Saturday, December 5, 2015

Advent II: Repent!

In the fifteenth year of the reign of Emperor Tiberius, when Pontius Pilate was governor of Judea, and Herod was ruler of Galilee, and his brother Philip ruler of the region of Ituraea and Trachonitis, and Lysanias ruler of Abilene, during the high priesthood of Annas and Caiaphas, the word of God came to John son of Zechariah in the wilderness. He went into all the region around the Jordan, proclaiming a baptism of repentance for the forgiveness of sins, as it is written in the book of the words of the prophet Isaiah, “The voice of one crying out in the wilderness: ‘Prepare the way of the Lord, make his paths straight. Every valley shall be filled, and every mountain and hill shall be made low, and the crooked shall be made straight, and the rough ways made smooth; and all flesh shall see the salvation of God.’” (Luke 3:1-6)

A week into the COP21 climate talks in Paris, it is too early to tell whether a strong enough agreement will result from these meetings. We hope for a just agreement that is strong enough to mitigate global warming sufficiently to avert catastrophe and not just delay it. People who understand the importance of these talks are eager for news in the days ahead. 

Although what the world’s leaders do with this opportunity will probably be what we remember most about 2015 in the years ahead, our news in the United States this week has been dominated by other stories. More gun violence, related concerns about both foreign and domestic terrorism, and coverage of presidential candidates seemed to predominate. Even with the effects of climate change exacerbating the conditions that allow terrorism to take hold, some American politicians and pundits have suggested that it is wrong to give the climate conference any sort of priority if we face any other sort of threat.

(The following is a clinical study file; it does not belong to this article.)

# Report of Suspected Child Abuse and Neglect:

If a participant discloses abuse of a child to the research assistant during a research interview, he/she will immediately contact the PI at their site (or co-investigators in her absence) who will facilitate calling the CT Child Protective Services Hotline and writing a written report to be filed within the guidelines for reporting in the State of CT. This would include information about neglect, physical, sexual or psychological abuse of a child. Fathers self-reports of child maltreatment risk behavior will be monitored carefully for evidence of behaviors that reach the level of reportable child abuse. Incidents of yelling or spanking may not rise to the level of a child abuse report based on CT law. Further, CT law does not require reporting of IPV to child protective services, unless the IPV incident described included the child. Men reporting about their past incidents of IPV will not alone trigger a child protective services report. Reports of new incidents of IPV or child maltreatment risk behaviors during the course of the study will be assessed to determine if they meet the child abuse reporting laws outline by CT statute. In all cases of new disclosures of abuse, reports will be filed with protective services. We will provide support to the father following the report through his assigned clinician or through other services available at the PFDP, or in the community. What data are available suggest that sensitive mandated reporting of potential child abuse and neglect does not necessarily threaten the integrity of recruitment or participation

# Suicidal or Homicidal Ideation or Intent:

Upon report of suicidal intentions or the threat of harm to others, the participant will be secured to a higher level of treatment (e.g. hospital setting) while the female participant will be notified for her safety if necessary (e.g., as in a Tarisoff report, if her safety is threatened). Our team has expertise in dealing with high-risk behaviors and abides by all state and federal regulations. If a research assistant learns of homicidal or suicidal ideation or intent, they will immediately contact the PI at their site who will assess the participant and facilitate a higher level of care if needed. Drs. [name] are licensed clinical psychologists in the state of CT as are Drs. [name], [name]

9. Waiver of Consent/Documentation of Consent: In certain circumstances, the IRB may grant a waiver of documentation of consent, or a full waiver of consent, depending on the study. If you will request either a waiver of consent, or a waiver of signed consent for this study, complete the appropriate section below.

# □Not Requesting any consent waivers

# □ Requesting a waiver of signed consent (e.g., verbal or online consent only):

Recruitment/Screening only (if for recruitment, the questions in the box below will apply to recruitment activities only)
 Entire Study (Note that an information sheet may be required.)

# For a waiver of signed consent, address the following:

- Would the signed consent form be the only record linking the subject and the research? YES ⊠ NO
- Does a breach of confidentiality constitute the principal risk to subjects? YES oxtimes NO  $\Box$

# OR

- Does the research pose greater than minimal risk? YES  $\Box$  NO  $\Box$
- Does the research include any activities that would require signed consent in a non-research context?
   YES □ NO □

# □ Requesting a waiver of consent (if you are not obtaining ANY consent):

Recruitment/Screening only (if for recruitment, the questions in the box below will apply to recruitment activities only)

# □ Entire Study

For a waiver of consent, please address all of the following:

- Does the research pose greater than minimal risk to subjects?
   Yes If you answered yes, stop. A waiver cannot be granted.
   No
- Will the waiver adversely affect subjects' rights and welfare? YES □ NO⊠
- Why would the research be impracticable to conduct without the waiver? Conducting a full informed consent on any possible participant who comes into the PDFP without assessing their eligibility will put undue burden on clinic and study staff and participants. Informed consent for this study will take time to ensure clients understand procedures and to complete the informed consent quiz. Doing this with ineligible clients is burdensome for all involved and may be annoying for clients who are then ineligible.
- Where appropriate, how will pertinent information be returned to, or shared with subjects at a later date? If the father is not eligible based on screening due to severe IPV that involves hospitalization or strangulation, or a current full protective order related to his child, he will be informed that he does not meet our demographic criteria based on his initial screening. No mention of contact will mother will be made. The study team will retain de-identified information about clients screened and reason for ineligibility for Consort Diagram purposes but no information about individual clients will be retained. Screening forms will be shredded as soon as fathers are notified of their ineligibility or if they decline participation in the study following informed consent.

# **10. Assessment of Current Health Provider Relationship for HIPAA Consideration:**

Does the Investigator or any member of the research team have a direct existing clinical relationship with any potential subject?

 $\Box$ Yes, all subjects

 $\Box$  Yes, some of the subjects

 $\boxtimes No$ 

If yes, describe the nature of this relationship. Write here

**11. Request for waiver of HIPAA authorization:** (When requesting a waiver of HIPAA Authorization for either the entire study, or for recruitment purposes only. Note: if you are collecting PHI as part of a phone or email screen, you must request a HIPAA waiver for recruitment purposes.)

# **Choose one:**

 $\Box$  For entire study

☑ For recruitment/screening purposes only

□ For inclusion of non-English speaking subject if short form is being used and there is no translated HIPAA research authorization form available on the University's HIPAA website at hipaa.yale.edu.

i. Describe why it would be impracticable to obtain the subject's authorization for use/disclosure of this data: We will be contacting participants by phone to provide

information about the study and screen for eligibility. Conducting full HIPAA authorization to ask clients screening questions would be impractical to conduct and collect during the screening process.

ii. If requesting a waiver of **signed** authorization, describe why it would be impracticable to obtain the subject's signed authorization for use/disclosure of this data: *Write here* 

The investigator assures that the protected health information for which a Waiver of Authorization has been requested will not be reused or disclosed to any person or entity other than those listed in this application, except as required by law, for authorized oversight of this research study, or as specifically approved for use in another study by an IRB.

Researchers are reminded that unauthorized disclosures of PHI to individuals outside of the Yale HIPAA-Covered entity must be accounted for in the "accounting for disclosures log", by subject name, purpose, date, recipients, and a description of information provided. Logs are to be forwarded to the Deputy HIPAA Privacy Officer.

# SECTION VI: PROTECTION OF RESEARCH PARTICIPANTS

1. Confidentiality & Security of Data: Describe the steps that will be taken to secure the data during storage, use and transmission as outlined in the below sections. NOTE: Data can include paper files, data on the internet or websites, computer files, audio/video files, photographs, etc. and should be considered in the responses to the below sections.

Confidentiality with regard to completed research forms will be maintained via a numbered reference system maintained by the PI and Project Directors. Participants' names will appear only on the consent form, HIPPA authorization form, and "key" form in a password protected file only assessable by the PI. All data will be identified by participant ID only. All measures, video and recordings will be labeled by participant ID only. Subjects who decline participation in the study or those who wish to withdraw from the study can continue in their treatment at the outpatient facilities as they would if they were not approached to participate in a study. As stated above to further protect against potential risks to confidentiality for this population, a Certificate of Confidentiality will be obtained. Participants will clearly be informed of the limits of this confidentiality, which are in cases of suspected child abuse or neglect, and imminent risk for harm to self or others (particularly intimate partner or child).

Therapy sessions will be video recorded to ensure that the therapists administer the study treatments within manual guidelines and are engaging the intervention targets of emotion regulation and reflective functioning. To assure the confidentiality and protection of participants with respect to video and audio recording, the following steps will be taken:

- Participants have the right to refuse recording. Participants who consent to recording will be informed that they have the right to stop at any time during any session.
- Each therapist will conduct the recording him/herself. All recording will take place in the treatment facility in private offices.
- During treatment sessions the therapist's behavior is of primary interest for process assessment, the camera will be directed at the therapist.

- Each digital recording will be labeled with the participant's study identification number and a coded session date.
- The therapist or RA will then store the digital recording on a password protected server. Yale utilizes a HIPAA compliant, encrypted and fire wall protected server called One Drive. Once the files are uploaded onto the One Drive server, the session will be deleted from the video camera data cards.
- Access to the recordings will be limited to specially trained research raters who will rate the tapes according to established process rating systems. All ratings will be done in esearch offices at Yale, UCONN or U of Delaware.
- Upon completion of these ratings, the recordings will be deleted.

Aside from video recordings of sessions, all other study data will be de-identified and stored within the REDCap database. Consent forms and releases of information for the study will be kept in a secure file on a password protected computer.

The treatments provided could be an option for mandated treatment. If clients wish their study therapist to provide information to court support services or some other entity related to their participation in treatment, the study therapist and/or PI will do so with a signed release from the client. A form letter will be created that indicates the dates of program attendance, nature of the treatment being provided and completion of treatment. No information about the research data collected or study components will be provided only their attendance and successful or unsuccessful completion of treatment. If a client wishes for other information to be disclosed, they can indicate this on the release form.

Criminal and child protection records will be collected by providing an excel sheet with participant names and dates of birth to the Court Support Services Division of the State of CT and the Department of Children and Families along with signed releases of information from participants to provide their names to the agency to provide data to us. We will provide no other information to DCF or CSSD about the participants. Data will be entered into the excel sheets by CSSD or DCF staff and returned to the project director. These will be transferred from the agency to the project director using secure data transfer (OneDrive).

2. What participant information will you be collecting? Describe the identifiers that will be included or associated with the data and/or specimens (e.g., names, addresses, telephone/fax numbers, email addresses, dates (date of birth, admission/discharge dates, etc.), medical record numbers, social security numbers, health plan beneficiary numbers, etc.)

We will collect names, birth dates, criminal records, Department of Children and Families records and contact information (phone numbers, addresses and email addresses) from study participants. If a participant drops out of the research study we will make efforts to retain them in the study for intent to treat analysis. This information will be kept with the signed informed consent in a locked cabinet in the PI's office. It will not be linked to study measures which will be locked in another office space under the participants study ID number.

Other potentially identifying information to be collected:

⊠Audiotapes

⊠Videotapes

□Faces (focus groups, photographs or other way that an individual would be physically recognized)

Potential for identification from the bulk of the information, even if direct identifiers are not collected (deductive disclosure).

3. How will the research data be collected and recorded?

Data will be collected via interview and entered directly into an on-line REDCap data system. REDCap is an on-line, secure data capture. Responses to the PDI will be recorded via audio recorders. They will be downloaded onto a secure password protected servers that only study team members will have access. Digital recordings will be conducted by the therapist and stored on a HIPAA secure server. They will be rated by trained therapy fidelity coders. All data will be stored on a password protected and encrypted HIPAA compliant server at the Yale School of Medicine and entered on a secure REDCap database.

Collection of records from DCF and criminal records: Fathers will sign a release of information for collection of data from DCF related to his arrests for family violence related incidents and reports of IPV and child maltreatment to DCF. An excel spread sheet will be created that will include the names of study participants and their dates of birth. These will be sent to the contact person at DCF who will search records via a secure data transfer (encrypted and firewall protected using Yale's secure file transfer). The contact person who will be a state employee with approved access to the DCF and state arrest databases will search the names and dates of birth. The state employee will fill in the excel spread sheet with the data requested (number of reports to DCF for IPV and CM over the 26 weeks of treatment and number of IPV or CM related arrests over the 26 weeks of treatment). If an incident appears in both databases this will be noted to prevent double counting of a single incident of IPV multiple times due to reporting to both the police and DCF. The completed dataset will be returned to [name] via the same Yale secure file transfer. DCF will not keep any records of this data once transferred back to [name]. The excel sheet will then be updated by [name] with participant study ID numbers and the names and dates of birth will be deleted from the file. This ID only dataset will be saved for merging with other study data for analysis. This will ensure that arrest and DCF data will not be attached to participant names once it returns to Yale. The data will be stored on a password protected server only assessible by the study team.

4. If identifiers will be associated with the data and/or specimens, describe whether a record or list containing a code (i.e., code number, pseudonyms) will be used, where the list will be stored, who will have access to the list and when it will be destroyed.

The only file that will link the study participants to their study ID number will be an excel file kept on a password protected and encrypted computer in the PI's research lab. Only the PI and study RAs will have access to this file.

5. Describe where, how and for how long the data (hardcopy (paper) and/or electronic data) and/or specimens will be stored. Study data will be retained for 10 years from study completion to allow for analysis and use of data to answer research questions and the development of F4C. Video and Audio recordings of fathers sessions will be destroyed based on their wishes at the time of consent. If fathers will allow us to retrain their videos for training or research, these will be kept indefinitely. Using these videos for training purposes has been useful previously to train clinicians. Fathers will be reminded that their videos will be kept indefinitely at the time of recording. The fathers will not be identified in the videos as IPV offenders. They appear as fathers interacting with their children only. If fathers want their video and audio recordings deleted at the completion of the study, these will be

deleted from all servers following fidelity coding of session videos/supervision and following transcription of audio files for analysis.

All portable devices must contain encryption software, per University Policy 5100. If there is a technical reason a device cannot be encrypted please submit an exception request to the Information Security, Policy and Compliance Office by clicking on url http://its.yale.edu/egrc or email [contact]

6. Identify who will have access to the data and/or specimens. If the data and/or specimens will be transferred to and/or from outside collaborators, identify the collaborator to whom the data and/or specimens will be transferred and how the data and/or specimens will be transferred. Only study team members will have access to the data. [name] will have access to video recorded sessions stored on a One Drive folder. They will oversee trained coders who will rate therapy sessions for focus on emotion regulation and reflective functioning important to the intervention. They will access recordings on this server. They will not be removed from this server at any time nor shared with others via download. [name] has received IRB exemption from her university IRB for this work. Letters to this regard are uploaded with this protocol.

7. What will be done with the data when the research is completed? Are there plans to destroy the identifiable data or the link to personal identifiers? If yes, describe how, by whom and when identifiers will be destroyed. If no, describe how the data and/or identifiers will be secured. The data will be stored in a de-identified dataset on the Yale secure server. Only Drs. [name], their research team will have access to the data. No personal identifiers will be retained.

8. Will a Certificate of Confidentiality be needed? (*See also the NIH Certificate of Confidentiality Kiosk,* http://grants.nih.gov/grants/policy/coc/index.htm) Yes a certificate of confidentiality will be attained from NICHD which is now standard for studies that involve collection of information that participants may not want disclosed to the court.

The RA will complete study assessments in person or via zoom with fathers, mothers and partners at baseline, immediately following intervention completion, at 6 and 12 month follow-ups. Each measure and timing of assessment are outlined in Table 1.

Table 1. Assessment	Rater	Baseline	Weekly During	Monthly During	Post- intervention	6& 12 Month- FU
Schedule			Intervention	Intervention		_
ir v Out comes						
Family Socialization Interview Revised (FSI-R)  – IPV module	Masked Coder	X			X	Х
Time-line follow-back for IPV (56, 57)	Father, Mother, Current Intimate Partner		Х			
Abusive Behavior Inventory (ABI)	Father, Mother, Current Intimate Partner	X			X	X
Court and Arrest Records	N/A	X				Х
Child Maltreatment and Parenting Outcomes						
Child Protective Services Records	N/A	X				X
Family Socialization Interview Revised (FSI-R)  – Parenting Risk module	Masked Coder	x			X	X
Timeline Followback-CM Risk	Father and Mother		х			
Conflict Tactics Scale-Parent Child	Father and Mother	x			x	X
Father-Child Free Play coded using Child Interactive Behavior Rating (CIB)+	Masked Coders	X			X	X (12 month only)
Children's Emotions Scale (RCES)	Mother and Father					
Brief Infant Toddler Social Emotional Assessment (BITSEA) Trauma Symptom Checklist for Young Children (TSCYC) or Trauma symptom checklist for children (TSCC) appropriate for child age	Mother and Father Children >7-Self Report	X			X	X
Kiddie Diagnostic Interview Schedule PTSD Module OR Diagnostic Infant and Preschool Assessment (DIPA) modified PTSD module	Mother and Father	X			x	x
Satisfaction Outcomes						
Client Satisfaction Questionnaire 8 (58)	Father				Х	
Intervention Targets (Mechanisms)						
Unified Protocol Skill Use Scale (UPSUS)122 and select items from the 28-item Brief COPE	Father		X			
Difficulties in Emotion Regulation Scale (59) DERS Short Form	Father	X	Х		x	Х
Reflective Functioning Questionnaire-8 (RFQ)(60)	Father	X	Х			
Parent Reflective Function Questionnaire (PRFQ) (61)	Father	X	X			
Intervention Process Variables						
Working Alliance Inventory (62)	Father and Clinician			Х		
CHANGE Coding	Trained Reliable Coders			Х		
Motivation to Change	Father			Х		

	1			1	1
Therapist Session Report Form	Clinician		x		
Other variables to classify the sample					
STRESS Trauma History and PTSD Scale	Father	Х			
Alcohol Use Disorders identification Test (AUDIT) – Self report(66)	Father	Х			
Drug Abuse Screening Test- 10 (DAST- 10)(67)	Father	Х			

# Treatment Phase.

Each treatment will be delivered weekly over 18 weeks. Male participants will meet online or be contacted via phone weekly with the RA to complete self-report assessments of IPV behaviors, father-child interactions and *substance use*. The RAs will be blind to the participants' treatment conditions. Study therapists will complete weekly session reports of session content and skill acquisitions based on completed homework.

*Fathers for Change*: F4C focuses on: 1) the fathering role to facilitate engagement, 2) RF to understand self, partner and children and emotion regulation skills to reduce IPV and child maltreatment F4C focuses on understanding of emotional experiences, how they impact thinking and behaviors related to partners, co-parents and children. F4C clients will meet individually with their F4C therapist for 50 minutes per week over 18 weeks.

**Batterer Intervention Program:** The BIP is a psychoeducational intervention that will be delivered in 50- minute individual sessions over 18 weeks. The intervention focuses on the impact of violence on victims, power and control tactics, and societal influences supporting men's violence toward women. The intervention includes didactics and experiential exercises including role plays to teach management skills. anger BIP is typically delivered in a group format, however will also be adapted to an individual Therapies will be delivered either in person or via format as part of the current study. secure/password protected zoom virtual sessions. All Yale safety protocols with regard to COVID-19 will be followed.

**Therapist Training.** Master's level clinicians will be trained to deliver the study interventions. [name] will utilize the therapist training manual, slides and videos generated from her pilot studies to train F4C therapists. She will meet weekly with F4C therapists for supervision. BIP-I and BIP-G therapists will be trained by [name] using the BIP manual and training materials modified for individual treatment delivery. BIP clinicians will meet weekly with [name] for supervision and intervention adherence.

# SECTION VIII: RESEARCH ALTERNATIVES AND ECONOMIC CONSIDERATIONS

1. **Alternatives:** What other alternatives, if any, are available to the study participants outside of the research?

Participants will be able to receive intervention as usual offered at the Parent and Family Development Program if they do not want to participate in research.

A great flaw in such thinking is that we can separate environmental issues from other issues. The failure to realize the interconnections within the web that sustains all life on this planet is what has gotten us to this critical last hour attempt to negotiate an agreement that might avert a global catastrophe. A similar failure, the failure to recognize the interconnections among various “issues”, is one of the greatest political obstacles to success.

Despite the increasingly obvious human toll of climate change, we have a habit of thought left over from the
twentieth century that continues to make concern for the environment a side issue. That leftover way of thinking separates concern for humankind from concern for the earth. A pinched perspective on life, perhaps a legacy of the Great Depression, gave us a sense in the last century that we could — and probably should — be concerned primarily for humankind without being concerned about the rest of creation. Given the false choice between concern for people and concern for “nature”, we chose concern for human welfare over concern for the great outdoors. (The latter, after all, would always be waiting for us when we wanted to take a break.) We developed a false dichotomy between human welfare and the welfare of other living things that not only was an intellectual error, but has resulted in the biggest threat ever to human beings around the world. Many of our politicians and pundits continue this error. 

This week’s Advent Gospel (Luke 3:1-6) turns to John the Baptist proclaiming a “baptism of repentance”.  John the Baptist isn’t calling for a simple confession of our sins or a change in government policies. He is calling for a deep, life-changing reorientation of our souls that results in righteousness, in lives aligned with God’s ways, not the ways of the marketplace or the political forum. Such a reorientation of our souls results in a strong grounding in reality, an immersion that restores our sense of wonder and our awareness of the interconnections among things. This restoration reveals the fallacies in the ways of thinking we are offered by so many of the loudest voices in our nation.